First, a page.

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Kurukshetra_Summary_August_2019.pdf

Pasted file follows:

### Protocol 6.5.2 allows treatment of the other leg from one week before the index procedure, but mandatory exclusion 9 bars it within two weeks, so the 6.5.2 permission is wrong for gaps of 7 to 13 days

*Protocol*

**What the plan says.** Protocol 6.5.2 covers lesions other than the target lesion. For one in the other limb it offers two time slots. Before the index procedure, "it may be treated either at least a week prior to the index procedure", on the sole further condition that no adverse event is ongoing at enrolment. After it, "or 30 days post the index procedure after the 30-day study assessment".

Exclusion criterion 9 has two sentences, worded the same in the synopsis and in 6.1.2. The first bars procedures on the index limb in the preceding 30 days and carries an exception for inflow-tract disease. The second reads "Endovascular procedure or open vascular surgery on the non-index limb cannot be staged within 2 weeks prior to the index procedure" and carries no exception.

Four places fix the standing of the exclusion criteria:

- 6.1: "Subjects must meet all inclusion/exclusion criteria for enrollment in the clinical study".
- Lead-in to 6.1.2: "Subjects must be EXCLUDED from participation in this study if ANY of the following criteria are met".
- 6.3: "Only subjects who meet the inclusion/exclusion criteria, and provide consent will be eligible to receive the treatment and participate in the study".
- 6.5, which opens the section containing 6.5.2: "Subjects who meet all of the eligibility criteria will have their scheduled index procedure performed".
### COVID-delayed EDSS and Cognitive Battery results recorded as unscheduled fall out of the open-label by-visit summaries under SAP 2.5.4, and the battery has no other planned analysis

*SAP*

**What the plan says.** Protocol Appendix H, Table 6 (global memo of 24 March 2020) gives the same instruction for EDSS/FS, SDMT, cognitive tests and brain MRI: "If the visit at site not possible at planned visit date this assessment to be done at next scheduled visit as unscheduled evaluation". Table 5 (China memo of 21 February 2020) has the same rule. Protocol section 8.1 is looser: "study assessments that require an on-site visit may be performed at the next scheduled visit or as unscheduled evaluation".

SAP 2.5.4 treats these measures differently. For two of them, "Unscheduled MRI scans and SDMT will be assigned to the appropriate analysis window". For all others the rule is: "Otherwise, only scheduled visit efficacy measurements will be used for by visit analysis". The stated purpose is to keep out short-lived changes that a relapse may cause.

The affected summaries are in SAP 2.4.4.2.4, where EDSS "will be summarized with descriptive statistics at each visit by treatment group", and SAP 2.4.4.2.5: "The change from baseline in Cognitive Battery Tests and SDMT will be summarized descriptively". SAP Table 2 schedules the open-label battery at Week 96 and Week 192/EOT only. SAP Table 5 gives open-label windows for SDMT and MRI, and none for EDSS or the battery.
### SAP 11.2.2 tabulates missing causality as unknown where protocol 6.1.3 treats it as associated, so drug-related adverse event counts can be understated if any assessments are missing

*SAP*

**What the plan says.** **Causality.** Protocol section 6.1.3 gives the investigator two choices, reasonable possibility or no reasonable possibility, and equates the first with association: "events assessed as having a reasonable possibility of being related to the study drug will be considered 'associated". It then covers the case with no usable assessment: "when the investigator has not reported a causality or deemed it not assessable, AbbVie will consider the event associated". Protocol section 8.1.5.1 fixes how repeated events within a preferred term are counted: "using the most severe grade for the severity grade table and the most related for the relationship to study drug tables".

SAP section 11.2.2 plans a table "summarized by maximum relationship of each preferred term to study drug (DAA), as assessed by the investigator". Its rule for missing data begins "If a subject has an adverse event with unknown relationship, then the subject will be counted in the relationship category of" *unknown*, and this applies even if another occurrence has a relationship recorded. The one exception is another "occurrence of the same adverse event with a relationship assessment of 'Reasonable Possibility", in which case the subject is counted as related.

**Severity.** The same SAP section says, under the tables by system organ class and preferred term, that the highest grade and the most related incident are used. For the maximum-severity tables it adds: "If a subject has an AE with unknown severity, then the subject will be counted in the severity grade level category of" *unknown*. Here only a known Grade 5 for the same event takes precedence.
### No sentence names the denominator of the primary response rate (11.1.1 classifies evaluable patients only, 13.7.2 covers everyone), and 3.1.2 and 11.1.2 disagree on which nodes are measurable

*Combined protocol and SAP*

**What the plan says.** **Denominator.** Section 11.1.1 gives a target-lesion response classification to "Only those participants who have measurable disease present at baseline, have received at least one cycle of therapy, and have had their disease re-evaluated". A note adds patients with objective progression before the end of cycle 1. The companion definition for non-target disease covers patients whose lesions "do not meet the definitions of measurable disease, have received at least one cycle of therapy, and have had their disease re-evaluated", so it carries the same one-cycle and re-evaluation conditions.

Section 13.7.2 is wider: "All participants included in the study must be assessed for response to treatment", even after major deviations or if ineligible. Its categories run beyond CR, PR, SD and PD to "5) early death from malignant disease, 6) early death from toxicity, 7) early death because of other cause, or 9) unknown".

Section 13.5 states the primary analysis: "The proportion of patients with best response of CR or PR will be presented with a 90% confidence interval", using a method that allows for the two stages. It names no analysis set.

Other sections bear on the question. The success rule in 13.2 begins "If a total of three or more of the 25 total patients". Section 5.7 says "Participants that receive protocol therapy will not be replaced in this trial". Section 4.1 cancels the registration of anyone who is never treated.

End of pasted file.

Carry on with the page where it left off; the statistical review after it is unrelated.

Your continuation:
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    VAJIRAM AND RAVI   Kurukshetra Summary-August 2019  Page 1 BUDGET 2019-20: AGRICULTURAL AND RURAL PROSPERITY Background against Which the Budget was Presented: ã  The annual average growth rate registered at 2.88 per cent during 2014-2018 in agriculture and allied sectors. It was well below the prescribed target of 4  per cent per annum ã  The Gross Value Added (GVA) of agriculture and allied sector during 2018-19 was recorded at 2.9 per cent against 6.3 per cent in 2016-17.  Key Highlights I. Allocation to Centrally Sponsored Schemes: ã  As per the recommendations of the Sub-Group on Centrally Sponsored Schemes (CSS), the number of CSSs was restricted to 30  for ensuring optimum utilisation of resources with better project outcomes through location-specific interventions. ã  Such CSSs were ca tegorised as ‘ Core Schemes’ , ‘ Core of the Core Schemes’  and ‘Others’ . While the focus under core schemes was to jointly implement schemes of national development by the Union Govt. and State, the core of the core schemes are dedicated towards social protection and social inclusion .   ã  Core Schemes witnessed an increase of 9.5 per cent in 2019-20 (BE) than that of 2018-19, core of the Core Schemes registered 5.37 per cent hike in their allocation. ã   2019-20 Budget allocation reduced  for National Social Assistance Programme, Green Revolution and Pradhan Mantri Awas Yojana and remained constant for Pradhan Mantri Gram Sadak Yojana (PMGSY) . Allocation for National Rural Drinking Water Mission, National Livelihood Mission  –  Ajivika and Jobs and Skill Development initiative witnessed enhancement in the BE 2019-20.  II. Rural Wage Employment: ã  The Budget continued to underscore the importance of MGNREGA in building quality and productive community assets and as a tool for poverty alleviation.   ã  The challenge is to effectively utilize the funds under MGNREGA by integrating activities of other Ministries/Departments right at the worksite in consultation with the State Governments.  III. Rural Roads: ã  PMGSY had managed to successfully deliver on-road connectivity to underdeveloped and unconnected habitations.   ã  The target of connecting all eligible and feasible habitations has been advanced from 2022 to 2019 under PMGSY. ã  The next phase of PMGSY would focus on construction and up-gradation of 1,25,000 kms of road length over the next five years.  IV. Zero Budget Farming: ã  The Union Budget 2019-20 emphasized on promotion of zero-budget farming. The intention is to promote this form of farming as a low-cost, natural alternative  to the existing practices of heavy and unbalanced use of chemical fertilizer and pesticides. ã  Though zero-budget farming is believed to enable arrest of further degradation of the soil, a scientific study by the Government is the need of the hour   to understand its exact impact on soil health, food production, livelihoods and sustainable agriculture before the same is replicated throughout the country.   ã   It is expected that government would devise an effective and smooth road map to cover India’s 14.1 crore farmer households on the issues of organic farming and zero-budget farming. V. Promotion of FPOs:    VAJIRAM AND RAVI   Kurukshetra Summary-August 2019  Page 2 ã  The Budget has a 5-year long-term target to form 10,000 Farmer Producer Organisations  (FPOs) to ensure economies of scale for farmers. FPOs are collectivization of producers especially small and marginal farmers, to collectively address challenge of agriculture. ã  Around 3,100 FPOs are currently promoted in the country through schemes of Govt. of India, State Government and NABARD. ã  The FPOs already in the country are facing many challenges  which, inter alia, include access to finance by FPOs at the initial stage, provision of basic facilities like water and power, lack of sufficient storage place, lack of knowledge about use of modern technology and practices and capacity building for managing a company . VI. Investment in Irrigation:   ã  Irrigation coverage of only 46% of net cultivated area  of 141 million hectares in the country. The significance of irrigation in enhancing agriculture production and ensuring food security is immense. Hence, the Budget continued its stress on strengthening Pradhan Mantri Krishi Sinchayee Yojana (PMKSY)  which targeted to irrigate the field of every farmer and to improve water use efficiency. VII. Rural Drinking Water Security: ã   The Budget has indicated Government’s priority for ensuring country’s water security and providing access to safe and adequate drinking water to all citizens. ã  Not only a new Ministry, i.e., Jal Shakti Mantralaya  has been carved out by integrating Ministries of Water Resources, River Development and Ganga Rejuvenation and Ministry of Drinking Water and Sanitation, the Budget has also allocated Rs. 10,000 cr. to National Rural Drinking Water Mission  in 2019-20 which registered a massive 43 per cent increase. ã  The mandate of the Mission is to achieve the objective of Har Ghar Jal  [ piped water supply to each household ]. VIII. e-NAM & Agri-marketing: ã  Though e-NAM was a great innovative move made by the Government, the intervention could not produce desired results  in the selected Mandis  of various states due to implementation logjams . ã  Budget 2019-20 too has reposed its faith in e-NAM  and vows to actively work with the State Governments to allow the farmers to actualise the real price discovery benefits from e-NAM in transparent manner.  IX. Value Chain Finance: ã  To boost agri-business, the government has been attempting to ensure robust modern infrastructure in the food processing sector along the entire value/supply chain of food processing through its scheme Pradhan Mantri Kisan Sampada Yojana (PMKSY).   ã  Budget 2019-20 expressed its will to invest widely in agri-infrastructure by supporting private entrepreneurships in driving value- addition to farmer’s produce from the field and for those in the allied activities as well. ã  Dairying through cooperatives are proposed to be encouraged by creating infrastructure for cattle feed manufacturing, milk processing, procurement and marketing. The real challenge is to expand credit flow for meeting the agri-value chain credit demand-supply gap.  Conclusion: ã  The 2019-20 Budget announcements have attempted to match the need of the occasion for restoring the rural growth engine.   ã  The Budget though has laid down the broad contours of rural and agricultural economic policies and prepared a road-map for a journey towards a positive and sustained farm and non-farm sector growth, a lot of coordination is required between the States and the Centre.   ã  The Budget intends to widely invest in agri-infrastructure including agri-value-chain. The real challenge in farm sector is, however, to conform to the notion of competitive advantage both within    VAJIRAM AND RAVI   Kurukshetra Summary-August 2019  Page 3 and outside the value china, power dynamics, value creation, value addition and asymmetries in value chain relations which have contributed to the sub-optimal performance of agri-business ventures in the country.   ã  Large allocation to rural and agriculture sector does not guarantee outcome-based implementation of all components meant for rural and agri-growth. Thus, it calls for timely and appropriate execution of development schemes/programmes by clearly delineating intended outcomes for the outlays prescribed for their utilization in the Financial Year 2019-20.   AGRICULTURE AND FARMERS’ WELFARE: AN OVERVIEW   Statistics: ã  Agriculture, which formed 3.5 per cent of the budget  in Financial Years 2018-19, comprised 5.4 per cent of budgeted expenditure  in Financial Years 2019-20, an increase of 1.9 per centage points. ã  In terms of allocation, agriculture and allied activities witnessed an increase of 80 per   cent over 2018-19. However, a huge chunk of this allocation was towards the ‘assured income support’ scheme  i.e. Pradhan Mantri Kisan Samman Nidhi  (PM-Kisan) scheme (Rs. 75,000 crore) and also Pradhan Mantri Kisan Pension Yojana  (Rs. 900 crore). ã  Therefore, the Union Budget was presented taking into consideration the gaon, garib aur kisan  (village, poor and farmer) for 2019-20 financial years.   Challenges in Agriculture: ã  Over the years, several new challenges have emerged before the sector, especially declining in factor productivity, increase in cost of cultivation and decrease in the net returns per unit area. ã  With fragmented of agricultural holdings and depletion of water resources, the adoption of a resource-efficient, ICT-based climate-smart agriculture can enhance agricultural productivity and sustainability. Status of Indian Agriculture:  A. Gross Value Added in Agriculture: ã  Agriculture sector in India typically goes through cyclical movement in terms of its growth.   ã  Average annual growth rate in real terms in agricultural and allied sectors has remained at around 2.88 per cent during 2014-15 to 2018-19. ã  However, the volatility of output growth as measured by the coefficient of variation  has declined from 2.7 in the period of 1961-1988 to 0.8 during 2005 to 2018.   B. Gross Capital Formation (GCF) in Agriculture and Allied Sector: ã  The GCF in agriculture and allied sectors in absolute terms increased  to R.s 2,73,755 crore in 2017-18 at 2011-12 prices.   ã  A comparison of the share of public and private investment in GCF in agriculture and allied sectors shows that while the share of public investment in agriculture and allied sectors registers an increase from 2014-15 and maintains an upward trend till 2016-17, the share of private investment in GCF shows a decline  during this period.   C. Increasing Irrigation Water Productivity (IWP) in Agriculture: ã  The incentive structures like MSP, heavily subsidized electricity, water and fertilizers have played a significant role in the misalignment of crop patterns  in the country. ã  The water guzzlers, paddy and sugarcane, consume more than 60 per cent of irrigation water available in the country, thereby reducing water availability for other crops.   ã  In the recent Union Budget, the provisions have been made through the Pradhan Mantri Krishi Sinchai Yojana which is 17.34 per cent higher than the previous year’s budget provisions.      VAJIRAM AND RAVI   Kurukshetra Summary-August 2019  Page 4 Various initiations: I. Increasing Sustainability in Agriculture  –  Turning to Organic and Natural Farming : ã  The Government has been promoting organic farming through the schemes such as Paramparagat Krishi Vikas Yojana  (PKVY) and Rashtriya Krishi Vikas Yojana  (RKVY). ã  In the revised guidelines of PKVY scheme during the year 2018, various organic farming models  like Natural Farming, Vedic Farming, Cow Farming, Home Farming, Zero Budget Natural Farming (ZBNF)  etc. have been included wherein flexibility lies with the states to adopt any model of Organic Farming depending on the farmer’s choice.   ã  Organic farming is also being promoted through the scheme Mission Organic Value Chain Development for North Eastern Region  (MOVCDNER) under National Mission for Sustainable Agriculture (NMSA)   ã   Six states    –  Karanataka, Himachal Pradesh, Kerala, Uttarakhand, Chhattisgarh and Andra Pradesh, have already adopted the ZBNF technique .   II. Adopting Appropriate Technologies for Smallholder Farm: ã  The Custom Hiring Centres  (CHCs) can be set up to promote use of high-tech machinery for the mechanization of small and marginal farm holdings, especially in difficult terrains. ã  From 2014-15 to 2017-18, a total of 8162 CHCs  were established under the Sub Mission on Agricultural Mechanization (SMAM) scheme .   ã  In the context of poor infrastructure, adoption of ICT in agriculture will promote market access, facilitate financial inclusion and contribute significantly to early warning signals that are critical for the development of smallholder community.   D. Animal Husbandry and Dairying: ã  India ranks first in milk production, accounting for 20 per cent of world production. But there exist a wide inter-state variability in milk production. ã  While the  All India per capita availability of milk is 375 grams  per day, it varies between 71 grams per day in Assam to 1120 grams per day in Punjab.   E. Fisheries Sector: ã  India is the second largest fish producer   in the world with a total production of 13.7 million metric tonnes in 2018-19 of which 65 per cent was from inland sector  .   ã  The sector accounts for 5.23 per cent share of agriculture GDP. Fish and fish product exports emerged as the largest group in agricultural exports.   ã  A separate Department of Fisheries  was created in February 2019. ã  The Government has merged all the schemes of fisheries   sector into an umbrella scheme of ‘Blue Revolution: Integrated Development and Management of Fisheries’ focusing on inc  reasing fish production and productivity from aquaculture and fisheries resources, both inland and marine .   Schemes to Improve Productivity of Livestock and Dairy Sector: ã   Rashtriya Gokul Mission (RGM), E-Pashu Haat Portal, National Livestock Mission, Livestock Health and Disease Control Scheme and Dairy Development schemes  viz. National Programme for Dairy Development, Dairy Entrepreneurship Development Scheme, Dairy Processing and Infrastructure Development Fund (DIDF) etc. ã  In the recent Union Budget 2019-20 the Rashtriya Kamdhenu Aayog has been proposed to set up to upscale sustainable genetic up-gradation of cow resources and to enhance production and productivity of cows.   Pradhan Mantri Matsya Sampada Yojana (PMMSY): Through a focused Scheme  –  the Pradhan Mantri Matasya Sampada Yojana (PMMMSY)  –  the Department of Fisheries will establish a robust fisheries management framework.